It may be fruitful to explore this issue somewhat; however, cases rarely turn solely on an informed consent issue. In any case, it is useful, if not vital, to obtain any consent forms signed by the patient. Frequently, even if that form is not helpful, informed consent forms can be useful in other contexts as well, e.g., to show that the defendant considered the bad outcome which defense counsel now claims was an well-known risk of the procedure so unusual that it was not even mentioned in the otherwise inclusive form.

Special Issue: Don't Rely Upon Your "Favorite Doctor"

One common mistake, in our experience, is for the non-medical malpractice lawyer to give undue consideration, or sometimes any consideration, to a favored doctor. Many times such doctors get it wrong. Your "Marcus Welby" is just not the best person to make these calls. Many, if not most, of the doctors in the general community have been the subject of intense and prolonged propaganda predisposing them to disfavor medical malpractice cases. Even honest physicians may be simply unable to appreciate or overcome this anti-litigation agenda.

Moreover, most physicians, even those experienced in the relevant medical field, have little understanding of what is involved a medical malpractice claim; many are frankly so limited in their practice that their opinions outside of that scope may be archaic or just plain mistaken. This, of course, can cut either way.

A recent example demonstrates this problem. The client, a 60ish woman with insulin-dependent diabetes, end-stage renal disease and a variety of other terminal diabetes-related conditions, presented to a clinic for an ingrown toenail, which can be, if not treated properly, a substantial problem for a diabetic. The toenail was treated, but no antibiotics were prescribed. Within days, the toe became infected and gangrene set in, ultimately resulting in the loss of the lower leg.

The local, and very experienced, "friendly internist" was appalled and enthusiastically recommended a malpractice action. We rejected the case, specifically on the grounds that, first, the patient probably would not survive long enough for us to obtain a judgment and, secondly, her diabetes was so bad that she was bound to lose the leg, or suffer similar injuries, soon, irrespective of the obvious malpractice. The referring attorney, who had decided to proceed despite our advice, called within 2 weeks to notify us that the unfortunate lady had, within those 2 weeks, lost her other leg, without any hint of malpractice, and, accordingly, they had rejected the case. Her cascade to death was simply an ongoing and unavoidable reality.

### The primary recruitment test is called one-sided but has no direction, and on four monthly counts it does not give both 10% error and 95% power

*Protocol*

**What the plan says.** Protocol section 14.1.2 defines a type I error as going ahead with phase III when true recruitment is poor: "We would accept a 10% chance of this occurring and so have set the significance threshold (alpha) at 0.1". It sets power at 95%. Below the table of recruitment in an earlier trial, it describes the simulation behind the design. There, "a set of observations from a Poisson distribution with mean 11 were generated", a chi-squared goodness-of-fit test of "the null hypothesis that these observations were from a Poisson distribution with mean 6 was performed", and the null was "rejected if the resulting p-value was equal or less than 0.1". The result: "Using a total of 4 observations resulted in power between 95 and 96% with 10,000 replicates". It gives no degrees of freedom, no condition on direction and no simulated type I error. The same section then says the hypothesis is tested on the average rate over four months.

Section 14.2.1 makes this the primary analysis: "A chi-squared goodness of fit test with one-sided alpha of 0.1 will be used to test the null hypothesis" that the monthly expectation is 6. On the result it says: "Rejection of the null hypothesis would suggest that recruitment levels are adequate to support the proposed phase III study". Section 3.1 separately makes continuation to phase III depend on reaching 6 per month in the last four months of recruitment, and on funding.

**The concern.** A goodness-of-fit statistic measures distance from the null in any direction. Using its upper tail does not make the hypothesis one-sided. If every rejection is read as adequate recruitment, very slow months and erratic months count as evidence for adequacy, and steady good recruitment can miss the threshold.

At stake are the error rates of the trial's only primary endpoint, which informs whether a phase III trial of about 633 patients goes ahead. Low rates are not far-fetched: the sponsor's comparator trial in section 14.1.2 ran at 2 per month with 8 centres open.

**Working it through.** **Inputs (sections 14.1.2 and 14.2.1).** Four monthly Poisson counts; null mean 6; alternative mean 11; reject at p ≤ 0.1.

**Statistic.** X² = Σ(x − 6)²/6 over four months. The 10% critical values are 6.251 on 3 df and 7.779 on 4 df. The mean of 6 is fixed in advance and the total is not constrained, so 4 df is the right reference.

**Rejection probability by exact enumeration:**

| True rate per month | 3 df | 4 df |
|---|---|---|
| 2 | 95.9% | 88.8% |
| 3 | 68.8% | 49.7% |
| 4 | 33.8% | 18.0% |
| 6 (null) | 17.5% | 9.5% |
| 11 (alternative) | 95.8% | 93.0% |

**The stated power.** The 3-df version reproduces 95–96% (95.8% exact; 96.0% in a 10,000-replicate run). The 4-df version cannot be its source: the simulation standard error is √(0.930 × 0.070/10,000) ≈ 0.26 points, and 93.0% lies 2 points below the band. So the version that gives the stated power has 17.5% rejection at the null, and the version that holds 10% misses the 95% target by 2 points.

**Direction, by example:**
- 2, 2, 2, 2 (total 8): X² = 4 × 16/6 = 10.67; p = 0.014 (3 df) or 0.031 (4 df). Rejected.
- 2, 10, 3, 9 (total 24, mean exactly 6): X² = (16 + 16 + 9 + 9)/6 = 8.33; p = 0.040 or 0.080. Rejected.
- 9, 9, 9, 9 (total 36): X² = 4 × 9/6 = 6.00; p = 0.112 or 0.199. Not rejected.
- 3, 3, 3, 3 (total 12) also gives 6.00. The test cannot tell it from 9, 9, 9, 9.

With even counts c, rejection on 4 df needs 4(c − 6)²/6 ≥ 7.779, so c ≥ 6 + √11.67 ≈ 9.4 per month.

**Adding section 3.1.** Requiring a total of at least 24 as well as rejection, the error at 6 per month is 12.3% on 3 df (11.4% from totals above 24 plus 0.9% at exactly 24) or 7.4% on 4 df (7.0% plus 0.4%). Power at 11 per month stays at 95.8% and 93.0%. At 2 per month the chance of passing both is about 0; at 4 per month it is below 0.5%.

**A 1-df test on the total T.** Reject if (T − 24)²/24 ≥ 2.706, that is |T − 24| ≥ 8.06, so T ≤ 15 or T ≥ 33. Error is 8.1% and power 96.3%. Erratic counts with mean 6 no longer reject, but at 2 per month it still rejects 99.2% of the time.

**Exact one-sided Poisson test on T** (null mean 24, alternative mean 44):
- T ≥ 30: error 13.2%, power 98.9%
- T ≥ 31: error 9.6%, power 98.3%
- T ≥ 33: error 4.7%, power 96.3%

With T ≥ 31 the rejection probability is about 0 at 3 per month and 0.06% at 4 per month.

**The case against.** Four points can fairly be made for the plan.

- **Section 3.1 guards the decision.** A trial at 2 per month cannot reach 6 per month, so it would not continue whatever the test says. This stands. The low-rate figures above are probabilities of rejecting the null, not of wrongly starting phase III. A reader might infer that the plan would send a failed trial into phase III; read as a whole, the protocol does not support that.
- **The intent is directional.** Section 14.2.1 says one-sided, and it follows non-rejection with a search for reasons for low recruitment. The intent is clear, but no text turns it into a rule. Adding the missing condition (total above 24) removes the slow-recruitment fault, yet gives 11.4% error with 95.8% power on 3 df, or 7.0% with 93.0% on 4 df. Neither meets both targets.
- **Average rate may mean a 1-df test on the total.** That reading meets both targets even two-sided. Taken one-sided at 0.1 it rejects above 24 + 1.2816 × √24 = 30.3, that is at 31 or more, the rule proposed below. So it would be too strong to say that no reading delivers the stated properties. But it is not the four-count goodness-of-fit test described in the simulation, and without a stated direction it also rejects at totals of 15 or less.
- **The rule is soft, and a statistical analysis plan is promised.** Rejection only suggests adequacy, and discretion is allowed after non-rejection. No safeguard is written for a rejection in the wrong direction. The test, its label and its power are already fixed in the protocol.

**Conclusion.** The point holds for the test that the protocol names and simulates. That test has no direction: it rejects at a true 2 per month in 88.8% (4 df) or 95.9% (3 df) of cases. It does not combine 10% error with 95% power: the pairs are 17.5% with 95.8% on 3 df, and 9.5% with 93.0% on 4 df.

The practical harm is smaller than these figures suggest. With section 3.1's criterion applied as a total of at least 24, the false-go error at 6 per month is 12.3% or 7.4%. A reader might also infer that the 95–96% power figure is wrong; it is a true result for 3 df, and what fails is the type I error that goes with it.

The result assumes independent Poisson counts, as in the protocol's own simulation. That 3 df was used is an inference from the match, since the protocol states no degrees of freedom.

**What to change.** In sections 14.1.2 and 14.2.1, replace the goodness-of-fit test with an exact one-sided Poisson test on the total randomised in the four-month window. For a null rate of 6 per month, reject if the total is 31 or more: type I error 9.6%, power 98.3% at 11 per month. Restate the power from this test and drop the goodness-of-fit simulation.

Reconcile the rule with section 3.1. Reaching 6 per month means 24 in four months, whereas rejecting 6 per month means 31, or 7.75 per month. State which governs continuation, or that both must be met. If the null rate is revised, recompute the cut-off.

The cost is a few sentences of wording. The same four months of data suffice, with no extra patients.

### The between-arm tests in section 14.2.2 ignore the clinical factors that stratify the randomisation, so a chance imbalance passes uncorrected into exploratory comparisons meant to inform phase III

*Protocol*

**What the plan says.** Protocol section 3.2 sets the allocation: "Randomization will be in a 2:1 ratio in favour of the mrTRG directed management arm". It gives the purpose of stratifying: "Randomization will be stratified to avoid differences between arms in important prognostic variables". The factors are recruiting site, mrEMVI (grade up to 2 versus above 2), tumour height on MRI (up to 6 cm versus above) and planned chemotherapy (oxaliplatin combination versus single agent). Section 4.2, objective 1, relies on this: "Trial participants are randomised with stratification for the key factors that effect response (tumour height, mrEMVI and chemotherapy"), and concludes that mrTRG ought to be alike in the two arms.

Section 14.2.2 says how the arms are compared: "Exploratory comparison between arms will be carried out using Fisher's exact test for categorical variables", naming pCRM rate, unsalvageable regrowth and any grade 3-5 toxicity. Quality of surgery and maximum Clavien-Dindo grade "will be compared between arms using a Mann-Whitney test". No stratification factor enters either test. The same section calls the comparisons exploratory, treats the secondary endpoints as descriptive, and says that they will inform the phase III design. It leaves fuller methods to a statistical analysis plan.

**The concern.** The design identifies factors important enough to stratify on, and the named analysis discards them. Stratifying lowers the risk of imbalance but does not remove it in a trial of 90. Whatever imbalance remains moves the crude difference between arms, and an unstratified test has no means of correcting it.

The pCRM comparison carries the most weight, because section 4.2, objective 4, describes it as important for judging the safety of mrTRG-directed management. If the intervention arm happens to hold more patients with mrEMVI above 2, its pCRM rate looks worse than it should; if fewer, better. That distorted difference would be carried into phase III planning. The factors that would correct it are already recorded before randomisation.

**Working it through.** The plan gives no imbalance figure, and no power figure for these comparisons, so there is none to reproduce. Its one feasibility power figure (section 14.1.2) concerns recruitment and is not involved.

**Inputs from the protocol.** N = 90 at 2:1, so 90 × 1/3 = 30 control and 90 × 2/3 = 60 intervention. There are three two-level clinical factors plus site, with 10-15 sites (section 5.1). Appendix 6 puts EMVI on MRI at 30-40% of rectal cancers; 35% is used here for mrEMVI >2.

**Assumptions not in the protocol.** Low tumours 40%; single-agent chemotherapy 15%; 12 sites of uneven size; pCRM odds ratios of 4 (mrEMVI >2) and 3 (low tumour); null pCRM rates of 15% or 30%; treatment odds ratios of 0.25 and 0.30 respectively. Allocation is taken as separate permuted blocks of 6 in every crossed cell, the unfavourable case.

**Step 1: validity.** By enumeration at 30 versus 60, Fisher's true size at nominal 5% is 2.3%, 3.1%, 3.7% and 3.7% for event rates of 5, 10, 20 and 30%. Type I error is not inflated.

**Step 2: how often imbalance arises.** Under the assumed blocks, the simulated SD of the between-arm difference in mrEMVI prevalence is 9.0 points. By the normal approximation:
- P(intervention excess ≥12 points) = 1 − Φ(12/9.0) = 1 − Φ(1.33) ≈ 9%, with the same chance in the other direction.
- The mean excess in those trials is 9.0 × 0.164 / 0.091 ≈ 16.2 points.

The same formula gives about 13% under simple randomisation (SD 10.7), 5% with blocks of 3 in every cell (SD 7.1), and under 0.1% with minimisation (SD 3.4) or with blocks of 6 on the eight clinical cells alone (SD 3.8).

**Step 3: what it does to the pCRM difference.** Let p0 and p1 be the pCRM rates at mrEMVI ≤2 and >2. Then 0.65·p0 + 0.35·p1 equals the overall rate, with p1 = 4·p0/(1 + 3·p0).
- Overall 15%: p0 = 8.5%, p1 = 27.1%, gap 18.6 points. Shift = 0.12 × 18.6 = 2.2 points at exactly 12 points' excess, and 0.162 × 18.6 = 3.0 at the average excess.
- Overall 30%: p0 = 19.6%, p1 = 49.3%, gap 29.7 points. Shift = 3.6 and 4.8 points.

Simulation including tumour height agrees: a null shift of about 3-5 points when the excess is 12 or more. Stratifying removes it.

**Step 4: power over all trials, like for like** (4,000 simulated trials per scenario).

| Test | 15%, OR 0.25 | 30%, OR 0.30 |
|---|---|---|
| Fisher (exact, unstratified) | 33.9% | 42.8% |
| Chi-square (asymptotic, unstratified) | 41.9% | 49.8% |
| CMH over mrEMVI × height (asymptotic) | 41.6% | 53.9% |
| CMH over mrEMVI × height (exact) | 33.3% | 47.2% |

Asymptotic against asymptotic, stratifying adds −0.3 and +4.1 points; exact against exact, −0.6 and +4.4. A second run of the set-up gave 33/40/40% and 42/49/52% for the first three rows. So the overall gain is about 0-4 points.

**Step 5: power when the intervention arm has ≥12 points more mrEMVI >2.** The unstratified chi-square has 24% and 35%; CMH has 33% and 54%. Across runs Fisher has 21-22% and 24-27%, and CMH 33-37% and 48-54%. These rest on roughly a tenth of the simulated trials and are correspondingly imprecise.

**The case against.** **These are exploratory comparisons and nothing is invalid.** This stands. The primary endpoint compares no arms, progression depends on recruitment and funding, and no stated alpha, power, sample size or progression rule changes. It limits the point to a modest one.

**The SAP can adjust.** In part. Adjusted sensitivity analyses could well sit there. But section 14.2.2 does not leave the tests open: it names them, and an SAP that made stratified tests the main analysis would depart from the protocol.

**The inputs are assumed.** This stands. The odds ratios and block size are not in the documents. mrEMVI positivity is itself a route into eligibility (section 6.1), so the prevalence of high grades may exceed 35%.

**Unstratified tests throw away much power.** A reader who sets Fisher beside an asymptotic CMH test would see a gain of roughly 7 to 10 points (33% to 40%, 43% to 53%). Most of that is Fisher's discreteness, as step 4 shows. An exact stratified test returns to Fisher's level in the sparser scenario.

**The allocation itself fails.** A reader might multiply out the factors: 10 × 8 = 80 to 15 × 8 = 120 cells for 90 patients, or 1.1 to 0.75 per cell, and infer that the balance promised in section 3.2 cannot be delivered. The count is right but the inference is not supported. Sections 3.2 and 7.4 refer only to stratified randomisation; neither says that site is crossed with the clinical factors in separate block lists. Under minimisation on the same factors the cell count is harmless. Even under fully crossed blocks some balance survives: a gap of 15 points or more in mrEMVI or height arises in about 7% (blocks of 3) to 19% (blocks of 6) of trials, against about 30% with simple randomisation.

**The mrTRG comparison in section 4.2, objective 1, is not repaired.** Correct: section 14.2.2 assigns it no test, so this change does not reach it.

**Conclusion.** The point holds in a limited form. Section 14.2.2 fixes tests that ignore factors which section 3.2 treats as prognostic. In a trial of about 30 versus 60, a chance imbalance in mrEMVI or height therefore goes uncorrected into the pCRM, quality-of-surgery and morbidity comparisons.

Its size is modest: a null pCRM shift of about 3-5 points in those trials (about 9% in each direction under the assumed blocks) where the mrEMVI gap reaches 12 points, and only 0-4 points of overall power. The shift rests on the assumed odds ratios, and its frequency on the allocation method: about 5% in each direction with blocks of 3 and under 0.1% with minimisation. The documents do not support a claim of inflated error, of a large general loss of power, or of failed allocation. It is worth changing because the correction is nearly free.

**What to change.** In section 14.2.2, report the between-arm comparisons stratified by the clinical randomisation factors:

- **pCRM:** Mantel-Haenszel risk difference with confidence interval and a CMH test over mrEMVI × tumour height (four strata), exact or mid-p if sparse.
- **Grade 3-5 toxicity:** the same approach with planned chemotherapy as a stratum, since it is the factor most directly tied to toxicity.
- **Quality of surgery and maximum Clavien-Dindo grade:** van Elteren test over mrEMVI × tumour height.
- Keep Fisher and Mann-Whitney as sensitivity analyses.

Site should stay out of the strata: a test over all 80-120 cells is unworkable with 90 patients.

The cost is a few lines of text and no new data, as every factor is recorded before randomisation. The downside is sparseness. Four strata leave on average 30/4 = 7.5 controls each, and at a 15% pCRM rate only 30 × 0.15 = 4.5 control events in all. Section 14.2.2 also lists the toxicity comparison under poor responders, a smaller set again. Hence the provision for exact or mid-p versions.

What To Do Before Presenting the Case to the Medical Malpractice Specialist.

The potential client should always be told not to inform anybody that he or she has consulted with a lawyer or to threaten anybody with a lawsuit. If the potential defendant learned of the potential of a lawsuit, it is not unusual for the potential target to re-examine the medical records with an eye towards self-preservation, i.e., altering or "doctoring" the records.

The potential client should always be directed to immediately obtain copies of the defendant's own records and any hospital or other records under the presumptive control of the defendant. Counsel should never get directly involved in this process; at most, counsel can direct the client on the process of gathering the medical records in the most innocent and non-threatening manner possible. (For the same reason, never unless it is absolutely unavoidable to avoid the statute of limitations serve the "90 day" notice before the records are physically in your hands.)

The assumption that a potential physician-defendant will be too honest or too stupid to recognize, and use, the opportunity for self-serving manipulation of the records is naive and foolish. You should assume that the health care provider, once he or she suspects that a malpractice claim is possible, will do anything to protect his or her own interests. Manipulation of the records is always a tempting target.

While it is appropriate indeed, almost mandatory to instruct the prospective client to obtain "all" of the records, there are some cases where it may be appropriate to allow the client, solely for the screening purposes, to obtain selected records. The most obvious example is that of a long hospitalization following a singular liability event; such records include hundreds of pages of irrelevant detail. This may be an appropriate occasion to contact the malpractice specialist immediately to determine if this is possible and, if so, what would be the most vital records.

Conclusion

Medical malpractice is a national epidemic, proven by definitive studies by highly respected medical sources, where patients with provable claims of medical malpractice are rarely compensated. Part of this undercompensation is due to factors outside of the control of the responsible legal community, e.g., widespread unfamiliarity with the malpractice compensation system, lawyer-bashing propaganda, individual ignorance of the iatrogenic cause of injury, or refusal to sue a doctor with a pleasant bedside matter. It is inexcusable that, in some cases, truly injured patients, or their heirs, may be denied compensation because the first contacted non-specialist lawyer doesn't know how to initially intake such cases. Such patients, like any victim of compensable negligence, deserve, at minimum, an intelligent screening of their claims.

 

This post is for educational and information purposes only. It is not legal advice on any particular case, and merely a general opinion of one California lawyer. You should not rely on it without consulting a competent attorney in your area about your specific case and facts. It is not intended to, and shall not, create an attorney-client relationship.